Tag: coronavirus

I Would Like to Call It Beauty

Gearing up for my night shift in the COVID-19 intensive-care unit, I don my personal protective equipment (PPE)–a white plastic air-purifying respirator (PAPR) hood. The hood connects via a tube to a large battery pack that I strap onto my waist over my scrubs. I turn on the battery and shiver when the rush of cool air blows past my ears. I walk into a bright white antechamber where a safety officer inspects me.

“You’re

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In the Biodome

In the Biodome

As a pulmonary and critical-care medicine fellow, I care for patients with a broad variety of respiratory ailments. But little did I know, as I examined my patient Mr. Smith in the outpatient pulmonary clinic this past winter, that I’d see him again only months later as my first patient with COVID-19.
Mr. Smith was tough as nails. A stoic retired steelworker and former smoker, he suffered from significant emphysema, but was inclined–by nature and

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Burned Out

Burned Out

It’s been five months since I left my position as a psychiatrist and medical director, and like everyone, I’m wrestling with questions about how COVID-19 has changed our lives, maybe forever. As I read the news and hear from my former colleagues, who’ve had to quickly ramp up to deliver telepsychiatry, I feel a mixture of emotions: fear and concern for my former patients; guilt that I’ve left my colleagues behind to fight on without

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Please Don’t Call Us Heroes

Please Don’t Call Us Heroes

The people I work with don’t want to be called heroes.
Don’t misunderstand me. I am a psychologist and medical educator in a family-medicine residency that serves a diverse, multilingual immigrant population. I work with healthcare providers of all stripes–family-medicine residents and attending physicians, medical receptionists, medical assistants, case workers and clinic managers. My colleagues are profoundly dedicated, talented, hardworking, flexible, creative and compassionate. They absolutely want to do everything they can to help patients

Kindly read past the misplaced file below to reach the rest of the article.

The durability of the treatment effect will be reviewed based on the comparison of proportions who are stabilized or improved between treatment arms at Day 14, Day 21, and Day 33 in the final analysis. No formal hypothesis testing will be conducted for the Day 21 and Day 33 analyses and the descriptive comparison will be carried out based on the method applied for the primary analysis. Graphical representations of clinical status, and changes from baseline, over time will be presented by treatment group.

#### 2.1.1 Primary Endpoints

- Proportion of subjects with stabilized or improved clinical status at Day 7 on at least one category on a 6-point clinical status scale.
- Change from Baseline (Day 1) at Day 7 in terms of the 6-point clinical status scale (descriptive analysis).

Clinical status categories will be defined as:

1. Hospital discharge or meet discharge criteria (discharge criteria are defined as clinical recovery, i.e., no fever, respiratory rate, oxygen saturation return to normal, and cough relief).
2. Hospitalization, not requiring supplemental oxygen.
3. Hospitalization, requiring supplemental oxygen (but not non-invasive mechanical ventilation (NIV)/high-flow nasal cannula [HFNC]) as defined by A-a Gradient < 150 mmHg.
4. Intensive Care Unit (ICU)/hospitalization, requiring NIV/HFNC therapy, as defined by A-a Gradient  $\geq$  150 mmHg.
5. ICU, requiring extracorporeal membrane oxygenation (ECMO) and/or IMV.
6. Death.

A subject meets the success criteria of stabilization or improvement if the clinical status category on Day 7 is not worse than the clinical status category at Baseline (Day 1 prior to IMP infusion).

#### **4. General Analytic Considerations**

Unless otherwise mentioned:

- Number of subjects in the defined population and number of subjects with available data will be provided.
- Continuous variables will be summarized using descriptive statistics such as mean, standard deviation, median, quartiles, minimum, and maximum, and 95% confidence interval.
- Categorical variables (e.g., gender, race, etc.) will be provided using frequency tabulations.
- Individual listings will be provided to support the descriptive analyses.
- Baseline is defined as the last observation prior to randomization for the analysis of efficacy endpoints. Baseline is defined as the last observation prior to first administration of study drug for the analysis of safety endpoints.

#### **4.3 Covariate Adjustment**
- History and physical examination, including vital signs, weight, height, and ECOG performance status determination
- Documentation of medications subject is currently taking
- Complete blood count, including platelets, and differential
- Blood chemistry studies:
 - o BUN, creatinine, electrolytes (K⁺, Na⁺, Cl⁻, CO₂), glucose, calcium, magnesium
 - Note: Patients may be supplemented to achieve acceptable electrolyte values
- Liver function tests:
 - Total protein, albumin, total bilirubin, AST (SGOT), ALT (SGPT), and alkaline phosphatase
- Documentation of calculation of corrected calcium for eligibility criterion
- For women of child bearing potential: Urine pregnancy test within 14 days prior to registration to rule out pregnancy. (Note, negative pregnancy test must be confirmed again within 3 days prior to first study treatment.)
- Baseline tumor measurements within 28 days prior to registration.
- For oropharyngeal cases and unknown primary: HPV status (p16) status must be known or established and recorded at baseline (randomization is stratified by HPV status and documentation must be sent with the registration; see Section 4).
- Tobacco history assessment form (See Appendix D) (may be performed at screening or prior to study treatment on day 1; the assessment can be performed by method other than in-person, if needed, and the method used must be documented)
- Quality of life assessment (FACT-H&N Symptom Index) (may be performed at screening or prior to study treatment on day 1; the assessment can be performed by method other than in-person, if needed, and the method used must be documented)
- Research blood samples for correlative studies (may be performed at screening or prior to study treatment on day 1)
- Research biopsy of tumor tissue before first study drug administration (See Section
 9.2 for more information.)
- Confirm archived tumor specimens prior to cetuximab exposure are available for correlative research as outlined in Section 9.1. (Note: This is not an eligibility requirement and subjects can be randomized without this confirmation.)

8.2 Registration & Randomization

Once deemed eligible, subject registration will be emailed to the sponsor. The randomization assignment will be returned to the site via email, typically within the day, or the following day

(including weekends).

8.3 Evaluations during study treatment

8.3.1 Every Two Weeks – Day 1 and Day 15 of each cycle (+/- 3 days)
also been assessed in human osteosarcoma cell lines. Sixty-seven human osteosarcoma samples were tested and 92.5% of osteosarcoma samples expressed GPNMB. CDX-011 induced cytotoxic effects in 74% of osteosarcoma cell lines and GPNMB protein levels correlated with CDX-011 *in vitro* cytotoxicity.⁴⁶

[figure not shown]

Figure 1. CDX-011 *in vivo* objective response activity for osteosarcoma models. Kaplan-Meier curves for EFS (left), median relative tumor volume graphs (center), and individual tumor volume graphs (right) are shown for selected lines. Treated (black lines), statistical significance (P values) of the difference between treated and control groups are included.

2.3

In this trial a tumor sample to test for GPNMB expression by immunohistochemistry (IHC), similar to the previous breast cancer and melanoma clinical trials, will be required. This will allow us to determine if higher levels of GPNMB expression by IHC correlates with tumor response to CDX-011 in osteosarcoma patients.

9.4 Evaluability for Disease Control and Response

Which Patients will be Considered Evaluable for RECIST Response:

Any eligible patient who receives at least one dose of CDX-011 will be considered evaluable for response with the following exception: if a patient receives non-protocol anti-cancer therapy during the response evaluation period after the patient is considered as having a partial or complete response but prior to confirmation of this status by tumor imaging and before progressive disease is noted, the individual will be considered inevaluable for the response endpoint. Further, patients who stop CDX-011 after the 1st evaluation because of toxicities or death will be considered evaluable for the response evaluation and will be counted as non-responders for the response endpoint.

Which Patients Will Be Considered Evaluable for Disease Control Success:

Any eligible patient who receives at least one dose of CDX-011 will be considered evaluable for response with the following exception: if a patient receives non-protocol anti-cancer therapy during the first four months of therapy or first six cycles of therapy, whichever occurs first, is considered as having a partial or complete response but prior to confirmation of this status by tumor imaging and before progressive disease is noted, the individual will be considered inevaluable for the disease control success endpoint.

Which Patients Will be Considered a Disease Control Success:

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Inside the Respiratory Tent

Inside the Respiratory Tent

Joanne Wilkinson ~

Spring comes slowly to New England. When I leave the house in the mornings at the end of April, I pull my fleece jacket tighter around me on my way to the car. My preteen daughter’s dark eyes and solemn mouth watch from the second-floor window as I pull away.

In the “don and doff” station at the respiratory tent in the hospital parking lot, I put on a gown and

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Doing Time

Doing Time

COVID-19 Confinement, Day Four: My partner, James, sleeps. He coughs. He breathes. He smiled this morning when I brought in tea. He nodded when I asked if he wanted the curtains open so that he could look at the sea, then returned to sleep.
We’re quarantined in James’s new beach house on a skinny peninsula that’s only three blocks wide, bay-to-sea, off of New Jersey. I am a stranger here. When a cardiologist covering for

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The Last Pandemic

The Last Pandemic

7:00 on a Sunday evening.

It is day 30+ of New York City’s COVID-19 pandemic. Fire trucks and flashing lights fill the street fronting the hospital emergency department where I’m a physician. The scene erupts into applause and sirens. We doctors, nurses, physician assistants, techs, housekeepers and clerks wave back and flash our individual cardboard letters spelling “Thank You!” It is so good to be outside and, for a few minutes, unafraid. Inside, our

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An Ounce of Empathy

An Ounce of Empathy

I am a medical student in my third year of studies. For medical students, this is the point at which, after two years of book learning, we rotate through hospital clerkships that give us our first experience of delivering hands-on care to inpatients.

Earlier in the year (it feels like many lifetimes ago), I read that COVID-19 was “just the flu.” We heard from scientific sources and popular media that other maladies were much

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A COVID State of Mind

I’m a fourth-year psychiatry resident in the final months of training, and I have signed on to continue as an attending physician at my hospital.

In mid-March, my team was consulted on a patient in the ICU. She was one of the first identified COVID-19 cases in Michigan, and our hospital’s first such patient.

The patient was being treated with psychotropic medications, and one of them was decreasing the effectiveness of an antiviral

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Love in the Time of COVID-19

COVID-19 changes everything–even, or especially, love. It demands that we love differently, and in new ways. For me, this is what #loveinthetimeofcovid19 looks like.

My husband, Lunan, and I are both doctors. Lunan, a urologist, is completing his final year of training in New York City, and I am a family-physician educator at a medical school in Miami.

We are living separately this year–one of the many sacrifices we’ve made in pursuing our medical training

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